Gabby Giffords returns to Congress and helps House pass debt compromise

Holly Bailey
The Ticket

Just a day before the United States faces financial default, House lawmakers approved a compromise bill that will raise the nation's debt ceiling in exchange for trillions of dollars in federal spending cuts.

The bill, approved 269 to 161, will increase the debt ceiling by at least $2 trillion as well as cut roughly the same amount in federal spending over the next decade. The legislation was backed by a solid majority of Republicans and about half of the Democratic caucus. Sixty-six Republicans and 95 Democrats voted no.

Among the "yea" votes: Democratic Rep. Gabrielle Giffords, who appeared on the House floor for the first time since January, when she was shot and critically wounded at a congressional event in her Arizona district.

The legislation now heads to the Senate, where Majority Leader Harry Reid has said lawmakers will vote on the bill around noon on Tuesday.

The vote came after hours of political maneuvering on both sides of the aisle. In closed-door meetings, House Speaker John Boehner sought to win over conservatives, who believe the cuts enacted weren't steep enough. Meanwhile, Reid and other Democrats tried to win votes among liberal members of their caucus who are angry over the bill's failure to increase taxes on the nation's wealthiest Americans, which had been pushed by President Obama as a way to raise revenues for the country.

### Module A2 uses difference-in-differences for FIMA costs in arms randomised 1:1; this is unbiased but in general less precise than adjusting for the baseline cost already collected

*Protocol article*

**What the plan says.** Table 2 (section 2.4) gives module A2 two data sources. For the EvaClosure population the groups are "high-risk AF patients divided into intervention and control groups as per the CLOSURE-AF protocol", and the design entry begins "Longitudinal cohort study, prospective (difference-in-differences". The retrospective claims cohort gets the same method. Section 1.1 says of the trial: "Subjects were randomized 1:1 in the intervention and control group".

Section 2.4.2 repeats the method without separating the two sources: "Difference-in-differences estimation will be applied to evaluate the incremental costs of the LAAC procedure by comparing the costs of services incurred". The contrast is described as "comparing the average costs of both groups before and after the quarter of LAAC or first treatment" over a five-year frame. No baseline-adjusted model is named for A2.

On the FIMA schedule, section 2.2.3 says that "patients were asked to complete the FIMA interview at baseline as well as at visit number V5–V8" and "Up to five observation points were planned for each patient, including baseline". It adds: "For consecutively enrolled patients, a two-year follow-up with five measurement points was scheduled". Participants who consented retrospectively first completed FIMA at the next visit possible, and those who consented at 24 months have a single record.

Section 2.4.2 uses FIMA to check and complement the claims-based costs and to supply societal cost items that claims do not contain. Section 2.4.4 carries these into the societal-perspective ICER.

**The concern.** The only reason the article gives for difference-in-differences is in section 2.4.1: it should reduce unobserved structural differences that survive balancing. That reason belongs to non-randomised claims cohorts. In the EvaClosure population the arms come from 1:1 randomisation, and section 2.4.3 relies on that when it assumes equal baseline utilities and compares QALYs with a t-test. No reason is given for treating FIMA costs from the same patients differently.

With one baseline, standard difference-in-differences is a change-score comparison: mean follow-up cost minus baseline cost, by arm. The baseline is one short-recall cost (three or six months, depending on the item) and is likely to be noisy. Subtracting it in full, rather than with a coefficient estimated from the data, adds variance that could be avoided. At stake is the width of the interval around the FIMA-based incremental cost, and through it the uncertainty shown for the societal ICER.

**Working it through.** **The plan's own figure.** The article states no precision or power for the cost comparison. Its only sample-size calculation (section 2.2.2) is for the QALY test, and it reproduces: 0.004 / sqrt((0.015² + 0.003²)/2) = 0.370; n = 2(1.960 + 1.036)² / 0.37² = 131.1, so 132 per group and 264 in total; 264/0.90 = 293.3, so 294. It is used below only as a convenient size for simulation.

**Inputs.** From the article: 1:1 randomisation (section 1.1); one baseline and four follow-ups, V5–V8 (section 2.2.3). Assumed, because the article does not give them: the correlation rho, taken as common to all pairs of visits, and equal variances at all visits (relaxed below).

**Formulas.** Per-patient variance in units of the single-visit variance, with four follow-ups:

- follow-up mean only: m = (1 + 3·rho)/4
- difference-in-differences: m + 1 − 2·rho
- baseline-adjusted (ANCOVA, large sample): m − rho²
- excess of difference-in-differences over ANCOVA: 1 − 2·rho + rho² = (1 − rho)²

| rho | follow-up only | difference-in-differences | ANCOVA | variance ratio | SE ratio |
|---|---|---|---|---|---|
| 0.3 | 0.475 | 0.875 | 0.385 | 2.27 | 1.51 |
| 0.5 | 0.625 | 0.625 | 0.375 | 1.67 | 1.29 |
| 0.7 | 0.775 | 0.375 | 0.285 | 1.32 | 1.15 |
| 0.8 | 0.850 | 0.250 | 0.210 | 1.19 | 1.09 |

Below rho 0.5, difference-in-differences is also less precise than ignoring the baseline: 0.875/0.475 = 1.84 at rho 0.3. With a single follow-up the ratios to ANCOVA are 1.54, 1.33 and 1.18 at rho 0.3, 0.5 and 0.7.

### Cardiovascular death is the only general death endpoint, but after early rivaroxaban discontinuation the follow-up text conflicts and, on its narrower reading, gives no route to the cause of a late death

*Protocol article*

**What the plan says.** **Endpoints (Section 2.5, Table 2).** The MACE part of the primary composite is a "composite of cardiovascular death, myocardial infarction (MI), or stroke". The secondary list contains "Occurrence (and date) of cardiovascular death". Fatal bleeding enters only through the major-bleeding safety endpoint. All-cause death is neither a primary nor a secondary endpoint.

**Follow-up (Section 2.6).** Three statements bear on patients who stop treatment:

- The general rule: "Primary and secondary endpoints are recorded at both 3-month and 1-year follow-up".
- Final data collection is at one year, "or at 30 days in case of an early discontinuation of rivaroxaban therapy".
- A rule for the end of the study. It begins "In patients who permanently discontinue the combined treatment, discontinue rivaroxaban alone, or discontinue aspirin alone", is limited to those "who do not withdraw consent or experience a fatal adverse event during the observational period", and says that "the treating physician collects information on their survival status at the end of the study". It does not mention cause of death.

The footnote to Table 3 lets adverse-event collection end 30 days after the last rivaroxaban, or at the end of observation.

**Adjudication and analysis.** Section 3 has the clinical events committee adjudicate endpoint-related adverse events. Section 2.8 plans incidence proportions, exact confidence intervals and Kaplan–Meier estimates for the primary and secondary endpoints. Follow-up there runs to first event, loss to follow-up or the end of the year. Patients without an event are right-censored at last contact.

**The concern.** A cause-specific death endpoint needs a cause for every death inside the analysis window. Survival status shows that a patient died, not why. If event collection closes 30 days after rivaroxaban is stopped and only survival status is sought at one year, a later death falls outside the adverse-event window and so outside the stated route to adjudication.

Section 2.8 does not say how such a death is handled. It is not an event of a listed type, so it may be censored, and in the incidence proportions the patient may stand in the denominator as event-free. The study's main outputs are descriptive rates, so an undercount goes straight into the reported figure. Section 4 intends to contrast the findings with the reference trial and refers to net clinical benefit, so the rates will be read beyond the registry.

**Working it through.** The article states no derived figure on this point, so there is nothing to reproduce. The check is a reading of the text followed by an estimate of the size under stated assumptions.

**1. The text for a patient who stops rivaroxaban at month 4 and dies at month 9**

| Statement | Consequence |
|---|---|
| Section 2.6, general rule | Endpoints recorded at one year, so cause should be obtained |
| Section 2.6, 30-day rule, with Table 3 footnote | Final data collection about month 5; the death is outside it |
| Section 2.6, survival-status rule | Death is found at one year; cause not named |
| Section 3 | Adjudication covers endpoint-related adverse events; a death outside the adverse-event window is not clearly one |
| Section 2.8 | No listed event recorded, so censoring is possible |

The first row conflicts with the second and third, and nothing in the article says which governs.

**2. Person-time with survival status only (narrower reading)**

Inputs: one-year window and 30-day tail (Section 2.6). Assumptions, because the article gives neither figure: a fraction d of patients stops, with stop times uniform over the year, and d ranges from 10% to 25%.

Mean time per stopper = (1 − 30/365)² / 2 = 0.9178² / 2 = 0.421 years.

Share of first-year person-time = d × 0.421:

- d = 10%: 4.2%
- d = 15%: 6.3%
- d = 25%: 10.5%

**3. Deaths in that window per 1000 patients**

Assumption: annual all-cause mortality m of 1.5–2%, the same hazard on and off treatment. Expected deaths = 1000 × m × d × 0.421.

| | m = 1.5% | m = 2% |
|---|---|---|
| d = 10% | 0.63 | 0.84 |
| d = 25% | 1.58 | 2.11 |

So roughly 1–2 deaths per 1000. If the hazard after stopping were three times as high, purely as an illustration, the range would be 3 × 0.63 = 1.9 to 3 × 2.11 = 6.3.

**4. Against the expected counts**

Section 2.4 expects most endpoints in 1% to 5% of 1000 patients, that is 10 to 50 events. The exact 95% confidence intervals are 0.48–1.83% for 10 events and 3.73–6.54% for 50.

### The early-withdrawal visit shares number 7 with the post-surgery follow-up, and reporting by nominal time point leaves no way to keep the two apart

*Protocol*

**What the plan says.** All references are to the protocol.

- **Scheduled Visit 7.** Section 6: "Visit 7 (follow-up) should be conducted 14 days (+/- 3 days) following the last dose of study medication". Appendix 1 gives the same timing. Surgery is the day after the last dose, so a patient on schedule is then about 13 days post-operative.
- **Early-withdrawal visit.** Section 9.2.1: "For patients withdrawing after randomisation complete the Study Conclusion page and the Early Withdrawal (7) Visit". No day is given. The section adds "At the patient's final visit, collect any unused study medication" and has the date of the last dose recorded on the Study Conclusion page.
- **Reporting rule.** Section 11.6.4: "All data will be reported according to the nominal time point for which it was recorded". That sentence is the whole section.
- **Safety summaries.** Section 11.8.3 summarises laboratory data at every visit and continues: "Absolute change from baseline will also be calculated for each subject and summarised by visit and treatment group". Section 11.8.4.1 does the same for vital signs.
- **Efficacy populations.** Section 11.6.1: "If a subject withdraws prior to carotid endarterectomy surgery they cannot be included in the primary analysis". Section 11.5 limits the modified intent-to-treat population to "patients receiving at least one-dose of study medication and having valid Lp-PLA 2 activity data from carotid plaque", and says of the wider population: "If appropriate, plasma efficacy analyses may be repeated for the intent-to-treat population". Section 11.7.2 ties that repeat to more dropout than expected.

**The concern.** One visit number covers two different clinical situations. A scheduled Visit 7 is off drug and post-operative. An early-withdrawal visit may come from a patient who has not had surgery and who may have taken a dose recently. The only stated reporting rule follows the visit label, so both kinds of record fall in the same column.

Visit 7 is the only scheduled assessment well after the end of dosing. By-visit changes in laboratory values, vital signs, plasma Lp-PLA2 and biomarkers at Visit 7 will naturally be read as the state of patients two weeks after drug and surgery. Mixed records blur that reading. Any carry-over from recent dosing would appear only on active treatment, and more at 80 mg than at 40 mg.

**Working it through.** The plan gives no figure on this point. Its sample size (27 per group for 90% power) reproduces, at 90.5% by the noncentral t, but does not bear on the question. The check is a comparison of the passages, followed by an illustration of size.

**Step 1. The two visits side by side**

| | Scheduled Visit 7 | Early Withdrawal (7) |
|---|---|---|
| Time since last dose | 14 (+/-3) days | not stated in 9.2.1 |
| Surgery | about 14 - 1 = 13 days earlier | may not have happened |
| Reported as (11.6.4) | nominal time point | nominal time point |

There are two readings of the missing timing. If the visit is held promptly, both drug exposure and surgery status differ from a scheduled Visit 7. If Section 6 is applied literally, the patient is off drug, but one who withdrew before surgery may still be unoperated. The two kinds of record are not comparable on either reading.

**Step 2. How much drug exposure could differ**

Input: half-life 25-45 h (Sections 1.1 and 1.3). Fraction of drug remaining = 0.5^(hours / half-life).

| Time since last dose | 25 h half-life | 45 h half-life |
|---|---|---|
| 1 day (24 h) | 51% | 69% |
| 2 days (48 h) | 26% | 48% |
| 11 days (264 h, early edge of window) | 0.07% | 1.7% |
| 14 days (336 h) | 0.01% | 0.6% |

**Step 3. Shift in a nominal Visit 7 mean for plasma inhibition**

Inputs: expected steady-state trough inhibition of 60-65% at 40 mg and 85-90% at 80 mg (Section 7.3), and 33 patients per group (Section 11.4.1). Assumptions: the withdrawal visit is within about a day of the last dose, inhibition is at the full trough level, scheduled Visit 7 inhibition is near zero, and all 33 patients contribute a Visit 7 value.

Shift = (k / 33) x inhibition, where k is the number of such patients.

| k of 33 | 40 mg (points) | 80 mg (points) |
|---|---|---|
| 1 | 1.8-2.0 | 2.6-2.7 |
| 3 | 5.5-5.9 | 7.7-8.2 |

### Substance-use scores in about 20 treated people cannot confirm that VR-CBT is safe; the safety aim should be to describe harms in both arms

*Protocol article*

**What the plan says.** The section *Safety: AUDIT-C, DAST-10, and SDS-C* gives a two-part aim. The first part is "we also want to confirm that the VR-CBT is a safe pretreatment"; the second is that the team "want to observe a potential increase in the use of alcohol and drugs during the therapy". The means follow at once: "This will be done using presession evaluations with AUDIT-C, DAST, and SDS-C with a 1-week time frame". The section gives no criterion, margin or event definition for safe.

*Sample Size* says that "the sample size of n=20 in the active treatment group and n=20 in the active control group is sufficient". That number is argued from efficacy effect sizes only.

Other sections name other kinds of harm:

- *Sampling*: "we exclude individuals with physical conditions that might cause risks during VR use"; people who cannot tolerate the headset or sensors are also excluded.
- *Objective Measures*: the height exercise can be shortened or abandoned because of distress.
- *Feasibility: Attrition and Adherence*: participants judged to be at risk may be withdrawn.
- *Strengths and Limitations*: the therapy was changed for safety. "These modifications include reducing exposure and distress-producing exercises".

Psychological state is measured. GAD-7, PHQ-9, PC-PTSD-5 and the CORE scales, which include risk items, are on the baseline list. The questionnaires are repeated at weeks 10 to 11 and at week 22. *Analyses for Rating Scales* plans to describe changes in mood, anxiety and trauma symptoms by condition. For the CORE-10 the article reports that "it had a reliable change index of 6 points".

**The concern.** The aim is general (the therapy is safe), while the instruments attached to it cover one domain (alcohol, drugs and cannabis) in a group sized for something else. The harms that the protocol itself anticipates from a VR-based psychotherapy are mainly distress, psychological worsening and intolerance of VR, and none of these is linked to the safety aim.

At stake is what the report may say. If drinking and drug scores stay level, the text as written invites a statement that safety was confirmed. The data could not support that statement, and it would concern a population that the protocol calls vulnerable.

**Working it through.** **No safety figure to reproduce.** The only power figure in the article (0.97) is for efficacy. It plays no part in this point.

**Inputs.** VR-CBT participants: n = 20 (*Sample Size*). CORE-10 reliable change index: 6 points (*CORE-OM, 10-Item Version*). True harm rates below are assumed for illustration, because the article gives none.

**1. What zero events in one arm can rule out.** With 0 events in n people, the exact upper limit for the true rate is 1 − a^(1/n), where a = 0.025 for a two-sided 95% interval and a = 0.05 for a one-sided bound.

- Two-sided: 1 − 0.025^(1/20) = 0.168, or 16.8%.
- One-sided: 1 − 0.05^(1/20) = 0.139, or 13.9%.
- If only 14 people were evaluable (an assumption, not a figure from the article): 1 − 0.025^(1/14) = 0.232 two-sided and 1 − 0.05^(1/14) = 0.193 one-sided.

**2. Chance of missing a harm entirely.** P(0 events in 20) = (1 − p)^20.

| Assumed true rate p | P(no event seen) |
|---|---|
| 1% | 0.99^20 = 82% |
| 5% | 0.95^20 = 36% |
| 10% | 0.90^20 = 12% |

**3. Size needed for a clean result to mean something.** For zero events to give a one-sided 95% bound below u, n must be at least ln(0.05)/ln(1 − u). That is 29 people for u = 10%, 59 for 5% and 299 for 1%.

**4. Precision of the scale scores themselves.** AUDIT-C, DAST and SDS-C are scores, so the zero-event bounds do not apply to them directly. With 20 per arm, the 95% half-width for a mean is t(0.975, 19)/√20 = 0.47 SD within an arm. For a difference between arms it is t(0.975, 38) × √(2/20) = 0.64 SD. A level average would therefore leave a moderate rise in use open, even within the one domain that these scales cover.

"People on the right are upset. People on the left are upset. People in the middle are upset," Reid told reporters Tuesday. "It was a compromise. It's not always easy for both sides to reach consensus. We did it on a bipartisan basis."

On the House side, Majority Leader Eric Cantor argued that while the deal is "not perfect," it is a victory for the GOP in that it "will begin to change the culture" in Washington.

"The big win here for us and for the American people is the fact that there are no tax hikes in this package," Cantor said.

Indeed, Boehner echoed Cantor's comments in an interview with CBS's Scott Pelley, insisting he got many of the provisions he had argued for in the legislation.

"I got 98 percent of what I wanted," he said. "I'm pretty happy."

But the drama of the vote was quickly overtaken by an emotional moment on the House floor, as Giffords made her first appearance on Capitol Hill to cast her vote in favor of the legislation--stunning virtually every lawmaker in the chamber.

Her office announced she would vote on the bill only moments before she appeared on the House floor. As the Arizona congresswoman made her way to her seat with the help of a friend, lawmakers, both Democrat and Republican, rose to their feet and erupted into applause, many visibly emotional.

Beaming, Giffords waved and thanked her colleagues, many of whom rushed to hug and kiss her.

In a speech, House Minority Leader Nancy Pelosi called her return the "personification of courage."

"I have closely followed the debate over our debt ceiling and have been deeply disappointed at what's going on in Washington," Giffords said in a statement. "After weeks of failed debate in Washington, I was pleased to see a solution to this crisis emerge. I strongly believe that crossing the aisle for the good of the American people is more important than party politics. I had to be here for this vote. I could not take the chance that my absence could crash our economy."